Tag Archives: audio engineer

Review: RTW Mastering Tools (Masterclass Plug-Ins Series)

By Diego Jimenez

Loudness metering equipment is always an important ingredient in our work environment at Hobo Audio. The projects we work on always demand different standards and specifications, whether it’s mixing for TV, film or the web. Our goal is to not only provide excellent quality audio, but also a comfortable listening experience to the consumer while meeting all the specifications our clients require.

There are many metering solutions on the market currently, and I believe it’s because you can now use them as plug-ins.

RTW Mastering Tools ($549) is a versatile new plug-in that helps you check the proportion and balance of your mixes. It’s ideal for audio post production work because of the customization and placement you can do of all the meters and analyzers offered. This is essential for our studio because we are constantly switching between mix sessions or mix rooms, so we can assign different settings and parameters depending on the kind of mix that we are doing.

Diego Jimenez in one of Hobo's Pro Tools suites.

Diego Jimenez in one of Hobo’s Pro Tools suites.

RTW also has a variety of peak program metering scales and supports leading global loudness standards, including ITU BS.1770-3/1771-1, ATSC A/85, EBU R128, ARIB, OP-59, AGICOM and the CALM Act.

I like to have numerical meters to check loudness, and RTW offers both numerical and a bar graph. It has a general preferences window, as well as a setting window for each individual meter or analyzer (up to six). RTW has in-depth settings like routing up to eight channels, true peak sensitivity, channel weighting, surround sound analyzer, audio vectorscope and many more. The plug-in also includes multiple choices for the users, such as colors and views of the bars and meters, size and placement as well as total freedom for customization in the plug-in for any of your mix needs.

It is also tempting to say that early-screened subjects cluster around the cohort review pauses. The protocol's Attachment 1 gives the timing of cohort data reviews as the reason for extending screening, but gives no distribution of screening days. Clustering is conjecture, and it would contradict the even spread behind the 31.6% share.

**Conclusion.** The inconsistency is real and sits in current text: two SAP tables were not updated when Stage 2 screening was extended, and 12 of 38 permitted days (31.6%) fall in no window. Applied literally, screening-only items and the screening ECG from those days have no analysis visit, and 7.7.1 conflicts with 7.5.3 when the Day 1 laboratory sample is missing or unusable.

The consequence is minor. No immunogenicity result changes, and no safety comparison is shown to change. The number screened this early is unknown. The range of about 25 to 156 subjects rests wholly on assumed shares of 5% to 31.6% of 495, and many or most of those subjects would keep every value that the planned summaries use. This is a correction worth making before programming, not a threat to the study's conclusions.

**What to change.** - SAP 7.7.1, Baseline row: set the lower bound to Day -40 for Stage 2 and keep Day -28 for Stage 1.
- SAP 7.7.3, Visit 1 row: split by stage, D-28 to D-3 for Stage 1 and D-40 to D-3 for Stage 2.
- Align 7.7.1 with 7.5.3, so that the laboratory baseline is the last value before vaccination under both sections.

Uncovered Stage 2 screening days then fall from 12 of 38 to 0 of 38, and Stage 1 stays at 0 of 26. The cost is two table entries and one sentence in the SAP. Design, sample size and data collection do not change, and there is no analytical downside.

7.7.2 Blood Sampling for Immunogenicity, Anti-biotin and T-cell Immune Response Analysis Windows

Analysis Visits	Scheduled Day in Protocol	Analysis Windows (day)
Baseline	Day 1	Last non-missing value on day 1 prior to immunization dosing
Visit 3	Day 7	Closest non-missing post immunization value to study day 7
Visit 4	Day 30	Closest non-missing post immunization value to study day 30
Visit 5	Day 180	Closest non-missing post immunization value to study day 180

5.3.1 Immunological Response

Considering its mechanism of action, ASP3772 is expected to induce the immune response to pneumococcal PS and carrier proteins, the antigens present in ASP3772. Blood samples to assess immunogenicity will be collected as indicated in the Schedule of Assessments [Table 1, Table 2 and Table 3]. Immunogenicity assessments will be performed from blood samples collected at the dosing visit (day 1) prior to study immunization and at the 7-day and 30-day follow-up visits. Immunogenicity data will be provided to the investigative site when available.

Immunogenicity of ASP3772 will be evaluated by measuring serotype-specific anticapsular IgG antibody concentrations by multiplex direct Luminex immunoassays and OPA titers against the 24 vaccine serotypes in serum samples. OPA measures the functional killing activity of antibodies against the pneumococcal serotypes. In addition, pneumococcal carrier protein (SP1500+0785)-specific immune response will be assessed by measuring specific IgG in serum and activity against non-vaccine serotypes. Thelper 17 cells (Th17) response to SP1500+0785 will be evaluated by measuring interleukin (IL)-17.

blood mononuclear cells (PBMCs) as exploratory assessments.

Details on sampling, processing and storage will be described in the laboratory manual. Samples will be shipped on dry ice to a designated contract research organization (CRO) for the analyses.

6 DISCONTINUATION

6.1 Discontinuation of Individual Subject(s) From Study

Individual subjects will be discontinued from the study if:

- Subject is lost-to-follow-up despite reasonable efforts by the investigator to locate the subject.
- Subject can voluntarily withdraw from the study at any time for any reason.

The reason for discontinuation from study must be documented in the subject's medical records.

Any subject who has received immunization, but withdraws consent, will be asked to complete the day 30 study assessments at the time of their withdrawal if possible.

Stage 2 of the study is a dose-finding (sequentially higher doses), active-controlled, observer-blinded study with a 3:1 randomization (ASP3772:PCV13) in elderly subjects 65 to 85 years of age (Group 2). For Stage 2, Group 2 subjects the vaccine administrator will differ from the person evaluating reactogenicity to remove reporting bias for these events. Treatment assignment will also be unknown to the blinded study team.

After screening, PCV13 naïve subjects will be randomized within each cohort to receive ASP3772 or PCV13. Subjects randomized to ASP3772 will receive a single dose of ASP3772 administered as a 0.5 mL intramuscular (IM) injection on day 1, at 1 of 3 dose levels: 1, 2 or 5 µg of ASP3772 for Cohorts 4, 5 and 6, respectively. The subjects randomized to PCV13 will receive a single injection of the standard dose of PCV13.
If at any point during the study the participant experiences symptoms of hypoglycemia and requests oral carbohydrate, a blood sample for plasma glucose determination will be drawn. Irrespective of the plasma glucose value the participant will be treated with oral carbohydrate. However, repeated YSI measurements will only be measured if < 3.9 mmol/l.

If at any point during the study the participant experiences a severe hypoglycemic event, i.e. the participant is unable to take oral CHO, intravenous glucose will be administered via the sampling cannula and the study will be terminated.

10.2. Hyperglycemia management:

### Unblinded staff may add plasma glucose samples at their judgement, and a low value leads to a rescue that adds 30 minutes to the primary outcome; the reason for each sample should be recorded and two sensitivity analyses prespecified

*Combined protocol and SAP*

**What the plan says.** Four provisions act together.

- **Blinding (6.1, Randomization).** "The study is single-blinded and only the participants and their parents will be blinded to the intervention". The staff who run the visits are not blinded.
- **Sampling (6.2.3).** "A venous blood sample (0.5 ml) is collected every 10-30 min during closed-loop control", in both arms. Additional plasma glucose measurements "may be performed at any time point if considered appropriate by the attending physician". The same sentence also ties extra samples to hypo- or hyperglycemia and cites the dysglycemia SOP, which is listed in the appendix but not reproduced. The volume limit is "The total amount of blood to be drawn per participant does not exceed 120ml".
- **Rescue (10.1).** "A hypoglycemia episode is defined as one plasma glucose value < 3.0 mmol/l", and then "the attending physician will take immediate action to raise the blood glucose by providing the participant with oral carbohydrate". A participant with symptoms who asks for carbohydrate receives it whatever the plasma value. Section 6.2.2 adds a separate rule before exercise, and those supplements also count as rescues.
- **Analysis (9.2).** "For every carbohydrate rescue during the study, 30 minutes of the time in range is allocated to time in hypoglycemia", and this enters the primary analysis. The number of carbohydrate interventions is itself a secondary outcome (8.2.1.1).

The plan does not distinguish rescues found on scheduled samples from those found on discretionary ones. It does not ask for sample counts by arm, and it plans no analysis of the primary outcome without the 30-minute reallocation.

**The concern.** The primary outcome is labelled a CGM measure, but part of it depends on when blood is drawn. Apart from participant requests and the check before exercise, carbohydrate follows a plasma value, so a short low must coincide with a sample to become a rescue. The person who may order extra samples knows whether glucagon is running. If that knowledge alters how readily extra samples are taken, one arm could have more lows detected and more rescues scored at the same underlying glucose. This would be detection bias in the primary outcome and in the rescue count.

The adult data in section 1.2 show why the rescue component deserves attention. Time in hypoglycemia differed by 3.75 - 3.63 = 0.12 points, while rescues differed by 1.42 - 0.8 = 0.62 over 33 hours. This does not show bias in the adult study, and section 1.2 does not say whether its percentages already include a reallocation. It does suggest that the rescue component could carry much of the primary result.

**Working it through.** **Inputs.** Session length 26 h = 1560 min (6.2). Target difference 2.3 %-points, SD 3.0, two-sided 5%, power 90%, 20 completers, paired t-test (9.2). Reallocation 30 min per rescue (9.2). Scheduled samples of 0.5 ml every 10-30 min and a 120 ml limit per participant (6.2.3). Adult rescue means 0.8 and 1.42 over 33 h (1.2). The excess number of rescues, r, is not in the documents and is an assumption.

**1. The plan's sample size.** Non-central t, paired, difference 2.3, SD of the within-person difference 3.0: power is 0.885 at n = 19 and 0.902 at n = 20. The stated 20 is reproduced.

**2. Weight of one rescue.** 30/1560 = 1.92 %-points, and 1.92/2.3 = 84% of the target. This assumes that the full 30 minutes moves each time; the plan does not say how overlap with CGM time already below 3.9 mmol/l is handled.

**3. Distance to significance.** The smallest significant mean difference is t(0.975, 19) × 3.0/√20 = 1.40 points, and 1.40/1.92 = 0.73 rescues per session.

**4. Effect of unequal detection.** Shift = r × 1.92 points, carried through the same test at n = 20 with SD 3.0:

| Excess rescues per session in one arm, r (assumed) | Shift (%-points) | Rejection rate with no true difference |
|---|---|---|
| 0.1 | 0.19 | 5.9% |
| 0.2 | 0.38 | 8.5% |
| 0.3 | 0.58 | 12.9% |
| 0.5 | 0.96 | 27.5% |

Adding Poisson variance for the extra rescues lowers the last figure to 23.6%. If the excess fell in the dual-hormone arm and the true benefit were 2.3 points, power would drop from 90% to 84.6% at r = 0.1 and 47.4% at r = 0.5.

Putting it to the Test
I used the RTW plug-in for a total of 22 days and in three different scenarios — web, TV and film mixing. I also ran the plug-in in two of our rooms, one housing Pro Tools HDX with 5.1 surround sound capabilities and the other, a stereo room, with Pro Tools HD Native. Both  rooms feature Apple Mac Pros — the surround room offers 32GB of RAM, and the stereo room offers 24GB of RAM.

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The first thing that impressed me about the RTW plug-in was the ability to create and arrange your tools or instruments in the plug-in window. It’s amazing. You can save your presets, and you are good to go. But it would also be good to have a couple of options in case you need a quick start… for instance, something like the true peak meter only, and the numeric values with the short- and long term-loudness numeric values so you can quickly start checking your mix. So, to reiterate, while I do love that they allow the user to customize to their own needs, it would be nice to have one or two presets as a start point.